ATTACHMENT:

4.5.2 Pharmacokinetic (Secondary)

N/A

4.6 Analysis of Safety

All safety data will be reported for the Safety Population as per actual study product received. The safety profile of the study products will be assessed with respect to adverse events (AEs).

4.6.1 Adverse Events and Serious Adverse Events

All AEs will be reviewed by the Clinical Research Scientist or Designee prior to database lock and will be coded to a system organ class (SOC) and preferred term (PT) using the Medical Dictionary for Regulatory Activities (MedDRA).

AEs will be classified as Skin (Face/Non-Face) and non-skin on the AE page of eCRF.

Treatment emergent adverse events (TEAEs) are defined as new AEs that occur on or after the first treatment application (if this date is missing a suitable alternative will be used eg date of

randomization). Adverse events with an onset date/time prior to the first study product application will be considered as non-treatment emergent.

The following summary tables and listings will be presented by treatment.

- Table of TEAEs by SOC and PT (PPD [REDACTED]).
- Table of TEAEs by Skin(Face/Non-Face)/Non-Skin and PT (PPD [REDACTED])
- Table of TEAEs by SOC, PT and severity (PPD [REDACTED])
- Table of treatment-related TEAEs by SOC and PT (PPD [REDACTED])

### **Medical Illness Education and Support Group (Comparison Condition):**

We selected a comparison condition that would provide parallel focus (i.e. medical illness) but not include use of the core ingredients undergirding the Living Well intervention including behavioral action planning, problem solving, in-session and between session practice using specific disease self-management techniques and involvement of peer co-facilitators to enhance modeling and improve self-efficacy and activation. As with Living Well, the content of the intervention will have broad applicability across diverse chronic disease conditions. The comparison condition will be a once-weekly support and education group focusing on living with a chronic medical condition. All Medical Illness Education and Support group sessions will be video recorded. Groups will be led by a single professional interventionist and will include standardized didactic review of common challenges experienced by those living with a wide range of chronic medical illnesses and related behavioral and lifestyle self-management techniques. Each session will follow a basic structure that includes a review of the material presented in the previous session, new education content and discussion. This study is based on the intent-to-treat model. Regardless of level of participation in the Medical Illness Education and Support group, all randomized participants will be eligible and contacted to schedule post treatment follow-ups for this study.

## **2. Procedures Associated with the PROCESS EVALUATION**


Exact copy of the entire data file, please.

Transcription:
4.5.2 Pharmacokinetic (Secondary)

N/A

4.6 Analysis of Safety

All safety data will be reported for the Safety Population as per actual study product received. The safety profile of the study products will be assessed with respect to adverse events (AEs).

4.6.1 Adverse Events and Serious Adverse Events

All AEs will be reviewed by the Clinical Research Scientist or Designee prior to database lock and will be coded to a system organ class (SOC) and preferred term (PT) using the Medical Dictionary for Regulatory Activities (MedDRA).

AEs will be classified as Skin (Face/Non-Face) and non-skin on the AE page of eCRF.

Treatment emergent adverse events (TEAEs) are defined as new AEs that occur on or after the first treatment application (if this date is missing a suitable alternative will be used eg date of

randomization). Adverse events with an onset date/time prior to the first study product application will be considered as non-treatment emergent.

The following summary tables and listings will be presented by treatment.

- Table of TEAEs by SOC and PT (PPD [REDACTED]).
- Table of TEAEs by Skin(Face/Non-Face)/Non-Skin and PT (PPD [REDACTED])
- Table of TEAEs by SOC, PT and severity (PPD [REDACTED])
- Table of treatment-related TEAEs by SOC and PT (PPD [REDACTED])

### **Medical Illness Education and Support Group (Comparison Condition):**

We selected a comparison condition that would provide parallel focus (i.e. medical illness) but not include use of the core ingredients undergirding the Living Well intervention including behavioral action planning, problem solving, in-session and between session practice using specific disease self-management techniques and involvement of peer co-facilitators to enhance modeling and improve self-efficacy and activation. As with Living Well, the content of the intervention will have broad applicability across diverse chronic disease conditions. The comparison condition will be a once-weekly support and education group focusing on living with a chronic medical condition. All Medical Illness Education and Support group sessions will be video recorded. Groups will be led by a single professional interventionist and will include standardized didactic review of common challenges experienced by those living with a wide range of chronic medical illnesses and related behavioral and lifestyle self-management techniques. Each session will follow a basic structure that includes a review of the material presented in the previous session, new education content and discussion. This study is based on the intent-to-treat model. Regardless of level of participation in the Medical Illness Education and Support group, all randomized participants will be eligible and contacted to schedule post treatment follow-ups for this study.

## **2. Procedures Associated with the PROCESS EVALUATION**